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Deputies Kyle Hill and Matthew Dunham were also in N block. Id. Matthews indicates Deputy Steven Barker was also present. Id. Matthews began yelling at Hill for taking his spoon. Resp. at ¶ 14(A). Hill and Dunham went to check for contraband in Matthews' cell. Id. Hill and Dunham were inside Matthews' cell and he stepped in front of the cell door blocking Hill and Dunham from leaving. Id. at ¶ 14(B). Matthews was advised to back away from the door. Id. at ¶ 14(C). According to Dunham, Matthews took an aggressive stance with his fists clinched and did not back away. Defendants' Exhibit (hereinafter Defts' Ex.) 4 at page 2. Matthews, however, contends he backed up and stepped to his right. Resp. at ¶ 14(D). Hill called over the radio for assistance in N block. Resp. at ¶ 15. Clark went upstairs to assist. Id. at ¶ 16. Hill instructed Matthews to calm down, back up, and get out of the cell. Resp. at ¶ 17. Matthews became irate. Resp. at ¶ 18. Hill reached for his handcuffs. Id. According to Clark, Matthews took his shirt off, threw it down, and stated he was not going to lock-down. Defts' Ex. 4 at page 1. Matthews admits he took his shirt off but states he did not refuse to go to lockup. Resp. at ¶ 19. Instead, he states he was trying to talk to Deputy Steven Barker. Id. Matthews states Barker indicated he couldn't make out what Matthews was saying. Id. Matthews maintains he was saying the two officers had done something wrong to him. Id. According to defendants, Matthews continued to yell and Hill approached him and attempted to take him to the ground. Defts' Ex. 4 at page 1. Matthews, however, states he was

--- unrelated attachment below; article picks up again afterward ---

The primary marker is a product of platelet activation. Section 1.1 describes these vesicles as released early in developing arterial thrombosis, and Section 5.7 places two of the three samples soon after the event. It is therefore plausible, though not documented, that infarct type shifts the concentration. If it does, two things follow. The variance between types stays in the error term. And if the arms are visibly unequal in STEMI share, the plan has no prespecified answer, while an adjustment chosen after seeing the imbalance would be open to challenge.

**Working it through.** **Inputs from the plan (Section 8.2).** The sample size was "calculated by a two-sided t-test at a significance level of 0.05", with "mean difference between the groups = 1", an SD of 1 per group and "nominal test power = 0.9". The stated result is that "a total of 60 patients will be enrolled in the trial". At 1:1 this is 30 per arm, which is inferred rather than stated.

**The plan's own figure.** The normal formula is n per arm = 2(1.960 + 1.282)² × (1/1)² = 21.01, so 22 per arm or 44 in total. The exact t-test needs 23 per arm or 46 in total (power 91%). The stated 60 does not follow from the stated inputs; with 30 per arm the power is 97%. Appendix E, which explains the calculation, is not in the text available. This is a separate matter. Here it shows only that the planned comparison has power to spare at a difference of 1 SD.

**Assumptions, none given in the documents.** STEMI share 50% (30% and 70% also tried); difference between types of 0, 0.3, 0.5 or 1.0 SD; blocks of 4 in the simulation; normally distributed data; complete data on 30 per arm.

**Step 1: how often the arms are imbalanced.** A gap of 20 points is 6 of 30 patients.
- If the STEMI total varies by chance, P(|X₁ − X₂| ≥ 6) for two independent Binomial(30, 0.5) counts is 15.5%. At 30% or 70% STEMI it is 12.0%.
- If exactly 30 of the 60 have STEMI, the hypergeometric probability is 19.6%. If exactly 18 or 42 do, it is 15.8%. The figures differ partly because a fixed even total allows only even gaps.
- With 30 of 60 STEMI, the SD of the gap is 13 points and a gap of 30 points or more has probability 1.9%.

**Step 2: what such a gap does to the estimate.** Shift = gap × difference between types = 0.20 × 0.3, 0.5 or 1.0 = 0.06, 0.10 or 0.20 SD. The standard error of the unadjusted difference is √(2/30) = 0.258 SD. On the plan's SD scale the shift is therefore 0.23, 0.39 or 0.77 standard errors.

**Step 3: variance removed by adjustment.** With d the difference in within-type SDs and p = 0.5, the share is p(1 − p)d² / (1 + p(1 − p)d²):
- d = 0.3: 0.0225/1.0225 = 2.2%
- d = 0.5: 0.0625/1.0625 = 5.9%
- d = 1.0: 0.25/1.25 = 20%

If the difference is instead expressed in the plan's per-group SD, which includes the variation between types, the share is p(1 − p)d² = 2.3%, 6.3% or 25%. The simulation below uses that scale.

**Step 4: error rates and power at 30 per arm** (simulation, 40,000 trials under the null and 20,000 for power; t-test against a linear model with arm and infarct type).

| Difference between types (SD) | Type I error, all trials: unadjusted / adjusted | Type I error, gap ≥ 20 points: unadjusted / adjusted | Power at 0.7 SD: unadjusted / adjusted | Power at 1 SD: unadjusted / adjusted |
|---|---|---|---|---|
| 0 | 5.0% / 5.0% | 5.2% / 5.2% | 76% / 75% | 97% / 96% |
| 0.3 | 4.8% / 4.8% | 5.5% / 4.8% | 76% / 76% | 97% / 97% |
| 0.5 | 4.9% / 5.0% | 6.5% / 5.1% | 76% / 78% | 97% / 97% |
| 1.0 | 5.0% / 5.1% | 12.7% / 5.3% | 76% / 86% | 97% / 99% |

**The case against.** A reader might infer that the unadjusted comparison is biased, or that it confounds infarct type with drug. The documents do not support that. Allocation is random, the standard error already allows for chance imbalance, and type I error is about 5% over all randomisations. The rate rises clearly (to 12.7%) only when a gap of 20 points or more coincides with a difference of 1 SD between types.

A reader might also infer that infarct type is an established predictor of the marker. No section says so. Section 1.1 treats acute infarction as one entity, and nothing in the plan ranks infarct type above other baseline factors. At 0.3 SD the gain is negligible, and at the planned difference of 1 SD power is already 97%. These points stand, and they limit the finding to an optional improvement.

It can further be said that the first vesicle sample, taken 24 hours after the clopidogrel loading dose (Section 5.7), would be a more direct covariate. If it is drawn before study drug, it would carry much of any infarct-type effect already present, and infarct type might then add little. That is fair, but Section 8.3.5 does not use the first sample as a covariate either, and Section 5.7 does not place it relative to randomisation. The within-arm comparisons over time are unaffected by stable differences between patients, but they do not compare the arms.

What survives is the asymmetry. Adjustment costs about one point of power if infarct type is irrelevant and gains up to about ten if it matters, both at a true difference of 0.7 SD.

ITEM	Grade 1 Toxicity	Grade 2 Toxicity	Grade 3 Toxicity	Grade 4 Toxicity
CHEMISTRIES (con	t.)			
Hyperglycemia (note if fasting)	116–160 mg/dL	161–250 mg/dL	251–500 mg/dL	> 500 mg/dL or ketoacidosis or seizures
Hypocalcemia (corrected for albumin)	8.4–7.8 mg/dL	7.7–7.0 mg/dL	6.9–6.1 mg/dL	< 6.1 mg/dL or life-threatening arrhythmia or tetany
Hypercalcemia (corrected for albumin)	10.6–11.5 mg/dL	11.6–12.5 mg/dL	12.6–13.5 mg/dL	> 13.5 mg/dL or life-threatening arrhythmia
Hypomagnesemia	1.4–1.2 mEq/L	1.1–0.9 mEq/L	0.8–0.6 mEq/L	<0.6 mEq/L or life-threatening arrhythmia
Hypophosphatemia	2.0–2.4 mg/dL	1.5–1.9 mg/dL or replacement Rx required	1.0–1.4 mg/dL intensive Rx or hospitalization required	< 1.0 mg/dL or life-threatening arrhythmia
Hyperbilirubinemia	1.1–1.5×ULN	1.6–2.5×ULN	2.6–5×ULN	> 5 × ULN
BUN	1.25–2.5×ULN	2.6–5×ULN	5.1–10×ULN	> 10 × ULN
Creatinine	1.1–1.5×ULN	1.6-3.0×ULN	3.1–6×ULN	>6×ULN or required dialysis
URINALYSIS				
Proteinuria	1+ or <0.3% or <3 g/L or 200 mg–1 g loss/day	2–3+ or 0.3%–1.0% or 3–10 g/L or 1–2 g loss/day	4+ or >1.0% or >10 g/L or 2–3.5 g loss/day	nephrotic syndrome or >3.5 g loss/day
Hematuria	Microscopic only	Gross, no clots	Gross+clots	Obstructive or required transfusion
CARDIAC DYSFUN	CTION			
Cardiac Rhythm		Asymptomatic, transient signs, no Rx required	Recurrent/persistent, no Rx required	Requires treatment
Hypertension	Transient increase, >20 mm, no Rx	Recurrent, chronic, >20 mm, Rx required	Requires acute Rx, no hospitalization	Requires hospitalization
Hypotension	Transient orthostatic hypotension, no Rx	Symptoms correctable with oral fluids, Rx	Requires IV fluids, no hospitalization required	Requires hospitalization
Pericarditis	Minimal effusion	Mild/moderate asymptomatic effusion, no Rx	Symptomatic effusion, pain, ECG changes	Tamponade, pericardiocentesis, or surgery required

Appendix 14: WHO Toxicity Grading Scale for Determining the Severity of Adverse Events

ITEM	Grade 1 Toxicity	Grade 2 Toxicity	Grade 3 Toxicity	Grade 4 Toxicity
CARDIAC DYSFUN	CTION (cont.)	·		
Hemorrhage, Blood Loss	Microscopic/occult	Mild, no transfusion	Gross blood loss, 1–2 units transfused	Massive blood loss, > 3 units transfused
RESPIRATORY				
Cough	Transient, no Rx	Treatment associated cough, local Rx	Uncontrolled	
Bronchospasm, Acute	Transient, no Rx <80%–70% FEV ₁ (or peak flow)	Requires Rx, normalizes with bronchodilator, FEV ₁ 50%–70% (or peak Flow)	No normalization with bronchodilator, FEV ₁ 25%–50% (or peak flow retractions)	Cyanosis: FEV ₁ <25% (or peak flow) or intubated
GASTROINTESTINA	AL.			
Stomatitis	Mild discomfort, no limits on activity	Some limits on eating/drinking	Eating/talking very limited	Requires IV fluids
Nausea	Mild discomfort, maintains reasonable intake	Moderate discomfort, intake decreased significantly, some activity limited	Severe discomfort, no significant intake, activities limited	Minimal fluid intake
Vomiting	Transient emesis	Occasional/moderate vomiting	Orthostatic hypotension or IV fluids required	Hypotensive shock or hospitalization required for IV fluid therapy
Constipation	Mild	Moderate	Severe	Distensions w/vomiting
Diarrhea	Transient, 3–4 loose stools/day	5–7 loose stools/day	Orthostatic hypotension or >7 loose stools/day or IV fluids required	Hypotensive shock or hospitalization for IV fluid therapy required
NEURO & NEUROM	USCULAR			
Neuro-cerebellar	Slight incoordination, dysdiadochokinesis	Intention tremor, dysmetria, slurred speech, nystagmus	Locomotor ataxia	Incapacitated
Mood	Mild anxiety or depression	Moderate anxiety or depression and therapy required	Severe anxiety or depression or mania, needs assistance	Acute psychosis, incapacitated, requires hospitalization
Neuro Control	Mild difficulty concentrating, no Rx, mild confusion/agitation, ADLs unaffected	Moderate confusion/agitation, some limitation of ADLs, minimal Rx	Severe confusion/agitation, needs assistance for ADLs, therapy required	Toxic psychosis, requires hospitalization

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trying to talk to them and ask questions about the incident that was taking place. Resp. at ¶ 20. However, Matthews states Hill "reacted overly aggressively." Id. Dunham and Clark assisted Hill in taking Matthews to the ground. Defts' Ex. 4 at page 1. Defendants indicate Matthews was instructed to stop resisting. Id. They maintain he ignored their instructions and continued to fight. Id. After about three minutes of fighting, defendants indicate Hill handcuffed Matthews. Clark, Dunham, and Hill escorted him out of the block and into M block. Id. According to Matthews, he did not resist being restrained. Resp. at ¶ 21. However, he states that when he was being hurt to the point that the pain was unbearable and they were not letting up he did begin yelling. Id. Matthews asserts unnecessary force was used in taking him down, he was handcuffed roughly, and then taken to lock-down. Id. at ¶ 22. Matthews was asked to describe in detail the amount of physical force used against him by Hill. Matthews responded: I was tackled down by Officer Hill very hard and my arm was pulled back extrem[e]ly hard. I was slammed to the floor very hard. I[t] was as if [he] was intentionally trying to hurt me instead of trying to restrain me. Resp. at ¶ 63. Matthews was also asked to describe in detail the amount of physical force used against him by Dunham. Matthews responded: "tackled me down and forced his knee in my back and pulled my arms the pain was very intense." Resp. at ¶ 64. Following the altercation, Matthews indicates he was examined by Nurse Susan Johnson and given a shot for pain. Resp. at ¶ 38(a). He indicates his shoulder was out of place. Id. He